The story of Angelica Kauffman's life is of unusual interest. She was born at Coire, in the Grisons. 1742-1807. Her father, an artist, had gone from Schwarzenburg to Coire to execute some frescoes in a church, and had married there. When Angelica was a year old the family settled in Morbegno, in Lombardy.
She was now daily associated with people of culture and elegance, and thus early in her life acquired the modest dignity and self-possession which enabled her in her future life to accept becomingly the honors and attentions which were paid her. Her mother's death occurred at Milan, and her father returned to Schwarzenburg.
As a person, she excited an interest in her lifetime which has never died out, and Miss Thackeray's novel, "Miss Angel," tells what is claimed to be her story, as nearly as such stories are told in novels. She was born at Coire, in the Grisons. Her father was an artist, a native of Schwarzenburg, and when Angelica was born he was occupied in executing some frescoes at Coire.
Her mother died, and her father decided to return to his native Schwarzenburg to execute some extensive decorative works in that vicinity. In the interior decoration of a church Angelica painted in fresco the figures of the twelve apostles after engravings from the works of Piazetta.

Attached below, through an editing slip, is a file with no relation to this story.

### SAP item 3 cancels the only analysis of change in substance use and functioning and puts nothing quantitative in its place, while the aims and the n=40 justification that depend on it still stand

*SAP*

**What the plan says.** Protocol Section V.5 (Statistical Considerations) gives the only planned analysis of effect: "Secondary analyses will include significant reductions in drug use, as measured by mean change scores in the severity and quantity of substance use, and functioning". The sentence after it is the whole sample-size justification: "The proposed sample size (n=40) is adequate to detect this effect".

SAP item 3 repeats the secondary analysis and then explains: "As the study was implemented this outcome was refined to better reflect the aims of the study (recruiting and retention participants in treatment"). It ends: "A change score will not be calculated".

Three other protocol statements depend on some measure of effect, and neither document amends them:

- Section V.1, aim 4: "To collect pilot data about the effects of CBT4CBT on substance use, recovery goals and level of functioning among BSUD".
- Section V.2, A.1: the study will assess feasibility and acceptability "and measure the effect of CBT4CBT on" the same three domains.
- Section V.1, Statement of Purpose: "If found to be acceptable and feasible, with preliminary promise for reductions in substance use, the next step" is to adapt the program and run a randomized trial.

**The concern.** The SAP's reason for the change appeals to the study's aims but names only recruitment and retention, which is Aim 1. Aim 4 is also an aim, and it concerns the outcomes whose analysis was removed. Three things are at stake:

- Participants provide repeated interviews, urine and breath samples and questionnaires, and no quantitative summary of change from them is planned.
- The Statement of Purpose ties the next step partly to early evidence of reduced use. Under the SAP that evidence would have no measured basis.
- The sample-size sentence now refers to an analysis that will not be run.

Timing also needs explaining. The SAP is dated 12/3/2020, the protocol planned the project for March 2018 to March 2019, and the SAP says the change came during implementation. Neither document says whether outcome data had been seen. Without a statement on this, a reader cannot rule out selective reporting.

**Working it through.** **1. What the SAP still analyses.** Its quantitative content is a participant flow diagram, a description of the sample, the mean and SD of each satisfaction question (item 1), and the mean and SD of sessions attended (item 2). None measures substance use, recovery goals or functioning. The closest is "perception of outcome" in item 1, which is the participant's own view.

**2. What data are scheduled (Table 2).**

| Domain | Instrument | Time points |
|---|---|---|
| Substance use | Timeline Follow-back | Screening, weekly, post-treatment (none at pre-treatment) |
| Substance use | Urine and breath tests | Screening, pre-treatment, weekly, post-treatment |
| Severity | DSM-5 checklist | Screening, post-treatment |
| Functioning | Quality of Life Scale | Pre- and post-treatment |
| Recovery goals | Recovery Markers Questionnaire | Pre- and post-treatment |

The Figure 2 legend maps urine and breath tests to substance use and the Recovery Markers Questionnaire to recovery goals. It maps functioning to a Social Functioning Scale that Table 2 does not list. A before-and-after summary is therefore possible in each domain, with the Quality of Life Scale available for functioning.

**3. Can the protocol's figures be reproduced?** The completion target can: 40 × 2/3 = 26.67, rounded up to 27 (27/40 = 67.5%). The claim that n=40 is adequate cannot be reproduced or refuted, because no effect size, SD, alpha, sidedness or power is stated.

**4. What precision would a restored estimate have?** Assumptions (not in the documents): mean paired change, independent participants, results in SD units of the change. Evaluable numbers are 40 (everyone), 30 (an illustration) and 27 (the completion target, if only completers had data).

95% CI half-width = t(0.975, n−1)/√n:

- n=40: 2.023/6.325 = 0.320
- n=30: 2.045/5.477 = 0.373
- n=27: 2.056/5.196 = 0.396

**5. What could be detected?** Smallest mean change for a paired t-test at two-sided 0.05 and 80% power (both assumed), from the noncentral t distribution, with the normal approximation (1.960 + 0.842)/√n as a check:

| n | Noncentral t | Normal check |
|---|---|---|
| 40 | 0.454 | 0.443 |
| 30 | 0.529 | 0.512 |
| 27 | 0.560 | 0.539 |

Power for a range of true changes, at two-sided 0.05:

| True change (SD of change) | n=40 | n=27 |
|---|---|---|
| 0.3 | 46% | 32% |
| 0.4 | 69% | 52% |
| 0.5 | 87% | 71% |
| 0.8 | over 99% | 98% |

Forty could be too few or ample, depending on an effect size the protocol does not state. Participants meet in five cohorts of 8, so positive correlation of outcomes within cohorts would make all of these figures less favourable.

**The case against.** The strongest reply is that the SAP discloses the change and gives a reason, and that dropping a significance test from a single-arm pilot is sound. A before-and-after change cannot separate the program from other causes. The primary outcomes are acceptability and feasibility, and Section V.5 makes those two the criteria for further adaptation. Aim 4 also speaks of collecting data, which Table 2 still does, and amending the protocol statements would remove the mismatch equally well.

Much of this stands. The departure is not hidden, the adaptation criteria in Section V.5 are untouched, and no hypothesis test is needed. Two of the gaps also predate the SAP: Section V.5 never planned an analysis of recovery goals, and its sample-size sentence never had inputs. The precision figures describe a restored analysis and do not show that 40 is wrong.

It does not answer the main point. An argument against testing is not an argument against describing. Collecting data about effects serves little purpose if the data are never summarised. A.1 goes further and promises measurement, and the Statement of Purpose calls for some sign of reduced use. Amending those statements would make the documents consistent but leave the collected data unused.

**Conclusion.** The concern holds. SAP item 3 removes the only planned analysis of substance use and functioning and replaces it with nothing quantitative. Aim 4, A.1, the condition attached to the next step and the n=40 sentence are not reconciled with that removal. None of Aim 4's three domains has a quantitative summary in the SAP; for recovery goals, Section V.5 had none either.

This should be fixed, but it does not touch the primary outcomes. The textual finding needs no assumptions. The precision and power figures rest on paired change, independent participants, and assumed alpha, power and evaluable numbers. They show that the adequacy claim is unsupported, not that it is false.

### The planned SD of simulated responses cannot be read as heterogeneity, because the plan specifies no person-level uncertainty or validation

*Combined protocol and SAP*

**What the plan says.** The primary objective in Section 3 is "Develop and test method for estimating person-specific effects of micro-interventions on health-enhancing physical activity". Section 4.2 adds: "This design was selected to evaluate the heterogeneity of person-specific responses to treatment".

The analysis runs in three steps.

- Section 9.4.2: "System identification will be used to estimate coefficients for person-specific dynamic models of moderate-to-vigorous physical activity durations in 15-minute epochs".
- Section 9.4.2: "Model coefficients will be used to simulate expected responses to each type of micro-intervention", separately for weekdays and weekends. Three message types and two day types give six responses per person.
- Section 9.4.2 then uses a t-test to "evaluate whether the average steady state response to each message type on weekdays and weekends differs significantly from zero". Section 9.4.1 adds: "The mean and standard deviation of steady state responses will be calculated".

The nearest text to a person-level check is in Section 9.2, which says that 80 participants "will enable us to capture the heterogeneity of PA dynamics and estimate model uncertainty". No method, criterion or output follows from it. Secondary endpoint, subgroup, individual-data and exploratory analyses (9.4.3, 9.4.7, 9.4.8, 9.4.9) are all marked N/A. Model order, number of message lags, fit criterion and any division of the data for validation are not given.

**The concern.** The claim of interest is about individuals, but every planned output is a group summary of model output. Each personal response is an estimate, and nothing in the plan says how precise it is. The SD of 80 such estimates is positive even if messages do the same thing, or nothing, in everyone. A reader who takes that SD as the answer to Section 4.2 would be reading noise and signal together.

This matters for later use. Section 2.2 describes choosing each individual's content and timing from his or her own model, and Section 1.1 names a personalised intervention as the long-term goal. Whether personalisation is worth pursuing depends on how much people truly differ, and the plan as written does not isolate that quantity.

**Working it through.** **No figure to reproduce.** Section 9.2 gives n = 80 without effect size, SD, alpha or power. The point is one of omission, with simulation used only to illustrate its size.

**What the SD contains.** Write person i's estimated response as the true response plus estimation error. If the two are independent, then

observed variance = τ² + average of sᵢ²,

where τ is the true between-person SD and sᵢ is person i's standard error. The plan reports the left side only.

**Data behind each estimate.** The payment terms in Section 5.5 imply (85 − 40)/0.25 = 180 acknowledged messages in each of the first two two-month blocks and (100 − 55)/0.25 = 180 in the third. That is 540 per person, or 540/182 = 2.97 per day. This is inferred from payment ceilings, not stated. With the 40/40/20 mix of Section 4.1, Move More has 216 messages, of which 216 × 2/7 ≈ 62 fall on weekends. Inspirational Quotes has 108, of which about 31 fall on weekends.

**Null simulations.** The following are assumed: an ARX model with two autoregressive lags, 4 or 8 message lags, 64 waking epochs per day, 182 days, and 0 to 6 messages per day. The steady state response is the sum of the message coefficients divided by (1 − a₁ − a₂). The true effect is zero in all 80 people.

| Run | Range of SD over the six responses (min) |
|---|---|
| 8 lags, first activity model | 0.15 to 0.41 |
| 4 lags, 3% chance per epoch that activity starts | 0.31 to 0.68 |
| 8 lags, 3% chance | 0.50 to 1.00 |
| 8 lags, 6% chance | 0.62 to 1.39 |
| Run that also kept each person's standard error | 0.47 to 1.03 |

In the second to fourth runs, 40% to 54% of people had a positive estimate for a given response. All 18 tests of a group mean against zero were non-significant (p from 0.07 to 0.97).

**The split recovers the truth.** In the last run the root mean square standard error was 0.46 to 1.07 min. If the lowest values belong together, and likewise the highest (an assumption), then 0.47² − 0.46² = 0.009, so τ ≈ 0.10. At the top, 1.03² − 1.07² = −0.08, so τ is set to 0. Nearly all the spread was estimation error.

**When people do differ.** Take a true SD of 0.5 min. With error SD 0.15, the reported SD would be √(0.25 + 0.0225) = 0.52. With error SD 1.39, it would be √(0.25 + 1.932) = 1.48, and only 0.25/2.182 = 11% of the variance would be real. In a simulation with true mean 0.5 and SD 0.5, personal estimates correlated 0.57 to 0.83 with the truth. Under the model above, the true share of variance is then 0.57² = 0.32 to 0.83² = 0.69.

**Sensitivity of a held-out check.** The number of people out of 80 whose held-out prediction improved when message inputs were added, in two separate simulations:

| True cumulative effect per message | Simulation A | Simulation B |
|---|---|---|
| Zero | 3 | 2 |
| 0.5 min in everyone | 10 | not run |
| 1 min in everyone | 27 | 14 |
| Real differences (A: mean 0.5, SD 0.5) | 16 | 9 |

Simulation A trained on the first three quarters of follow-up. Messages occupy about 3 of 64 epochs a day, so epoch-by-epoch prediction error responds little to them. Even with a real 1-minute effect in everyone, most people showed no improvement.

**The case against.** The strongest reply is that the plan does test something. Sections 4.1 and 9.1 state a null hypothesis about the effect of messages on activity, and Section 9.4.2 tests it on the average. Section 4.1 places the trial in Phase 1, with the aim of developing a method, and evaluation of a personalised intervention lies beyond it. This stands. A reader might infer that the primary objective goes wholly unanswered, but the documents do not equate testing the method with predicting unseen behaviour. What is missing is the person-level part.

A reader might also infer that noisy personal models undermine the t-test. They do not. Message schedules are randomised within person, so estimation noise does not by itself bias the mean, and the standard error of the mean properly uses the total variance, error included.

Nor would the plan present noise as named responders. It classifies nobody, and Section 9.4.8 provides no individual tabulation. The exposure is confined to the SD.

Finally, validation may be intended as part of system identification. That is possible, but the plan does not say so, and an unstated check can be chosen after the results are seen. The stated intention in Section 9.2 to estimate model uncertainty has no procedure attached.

The coarse, homely life of Schwarzenburg was in extreme contrast to that of Milan and was most uncongenial to a sensitive nature; but Angelica was saved from melancholy by the companionship she felt in the grand pine forests, which soothed her discontent, while her work left her little time to pine for the happiness she had left or even to mourn the terrible loss of her mother.
At length, in 1781, her father's failing health demanded their return to Italy; and now, when forty years old, she married Antonio Zucchi, an artist who had long loved her and devoted himself to her and to her father with untiring affection. The old Kauffman lived to visit his home in Schwarzenburg and to reach Southern Italy, but died soon after. Signor Zucchi made his home in Rome.
"Then you could not be aware of what has happened meanwhile here in Vienna, and the chief of police could not have informed you of the particulars. A great deal of money had been distributed among the populace. Prince Carl von Schwarzenburg himself had dropped some indiscreet remarks.